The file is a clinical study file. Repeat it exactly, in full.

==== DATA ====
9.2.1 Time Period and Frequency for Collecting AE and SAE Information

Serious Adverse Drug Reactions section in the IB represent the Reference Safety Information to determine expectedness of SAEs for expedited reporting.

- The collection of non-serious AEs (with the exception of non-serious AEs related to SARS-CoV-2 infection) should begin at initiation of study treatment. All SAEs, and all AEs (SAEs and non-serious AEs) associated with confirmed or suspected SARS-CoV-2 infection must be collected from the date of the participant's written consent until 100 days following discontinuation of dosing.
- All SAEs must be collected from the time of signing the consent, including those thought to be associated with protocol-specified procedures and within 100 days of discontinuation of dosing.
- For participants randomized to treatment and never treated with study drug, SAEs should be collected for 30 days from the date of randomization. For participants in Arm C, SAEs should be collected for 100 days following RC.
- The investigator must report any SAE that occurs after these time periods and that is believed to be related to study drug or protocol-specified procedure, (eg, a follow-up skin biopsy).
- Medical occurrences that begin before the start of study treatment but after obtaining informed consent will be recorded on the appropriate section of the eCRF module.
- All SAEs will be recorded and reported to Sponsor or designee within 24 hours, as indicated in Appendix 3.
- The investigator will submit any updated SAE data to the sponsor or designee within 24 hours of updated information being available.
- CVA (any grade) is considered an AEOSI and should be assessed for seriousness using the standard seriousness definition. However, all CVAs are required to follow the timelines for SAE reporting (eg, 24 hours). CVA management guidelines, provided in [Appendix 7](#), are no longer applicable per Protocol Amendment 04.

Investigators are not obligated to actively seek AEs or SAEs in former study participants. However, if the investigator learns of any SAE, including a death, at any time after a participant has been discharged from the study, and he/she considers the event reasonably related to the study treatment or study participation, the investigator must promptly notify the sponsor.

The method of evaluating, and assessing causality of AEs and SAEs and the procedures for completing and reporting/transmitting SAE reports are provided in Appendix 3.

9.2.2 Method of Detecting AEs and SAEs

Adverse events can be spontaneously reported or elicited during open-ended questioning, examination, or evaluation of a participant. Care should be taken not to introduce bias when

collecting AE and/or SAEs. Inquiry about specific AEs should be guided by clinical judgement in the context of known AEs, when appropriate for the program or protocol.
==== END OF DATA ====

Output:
9.2.1 Time Period and Frequency for Collecting AE and SAE Information

Serious Adverse Drug Reactions section in the IB represent the Reference Safety Information to determine expectedness of SAEs for expedited reporting.

- The collection of non-serious AEs (with the exception of non-serious AEs related to SARS-CoV-2 infection) should begin at initiation of study treatment. All SAEs, and all AEs (SAEs and non-serious AEs) associated with confirmed or suspected SARS-CoV-2 infection must be collected from the date of the participant's written consent until 100 days following discontinuation of dosing.
- All SAEs must be collected from the time of signing the consent, including those thought to be associated with protocol-specified procedures and within 100 days of discontinuation of dosing.
- For participants randomized to treatment and never treated with study drug, SAEs should be collected for 30 days from the date of randomization. For participants in Arm C, SAEs should be collected for 100 days following RC.
- The investigator must report any SAE that occurs after these time periods and that is believed to be related to study drug or protocol-specified procedure, (eg, a follow-up skin biopsy).
- Medical occurrences that begin before the start of study treatment but after obtaining informed consent will be recorded on the appropriate section of the eCRF module.
- All SAEs will be recorded and reported to Sponsor or designee within 24 hours, as indicated in Appendix 3.
- The investigator will submit any updated SAE data to the sponsor or designee within 24 hours of updated information being available.
- CVA (any grade) is considered an AEOSI and should be assessed for seriousness using the standard seriousness definition. However, all CVAs are required to follow the timelines for SAE reporting (eg, 24 hours). CVA management guidelines, provided in [Appendix 7](#), are no longer applicable per Protocol Amendment 04.

Investigators are not obligated to actively seek AEs or SAEs in former study participants. However, if the investigator learns of any SAE, including a death, at any time after a participant has been discharged from the study, and he/she considers the event reasonably related to the study treatment or study participation, the investigator must promptly notify the sponsor.

The method of evaluating, and assessing causality of AEs and SAEs and the procedures for completing and reporting/transmitting SAE reports are provided in Appendix 3.

9.2.2 Method of Detecting AEs and SAEs

Adverse events can be spontaneously reported or elicited during open-ended questioning, examination, or evaluation of a participant. Care should be taken not to introduce bias when

collecting AE and/or SAEs. Inquiry about specific AEs should be guided by clinical judgement in the context of known AEs, when appropriate for the program or protocol.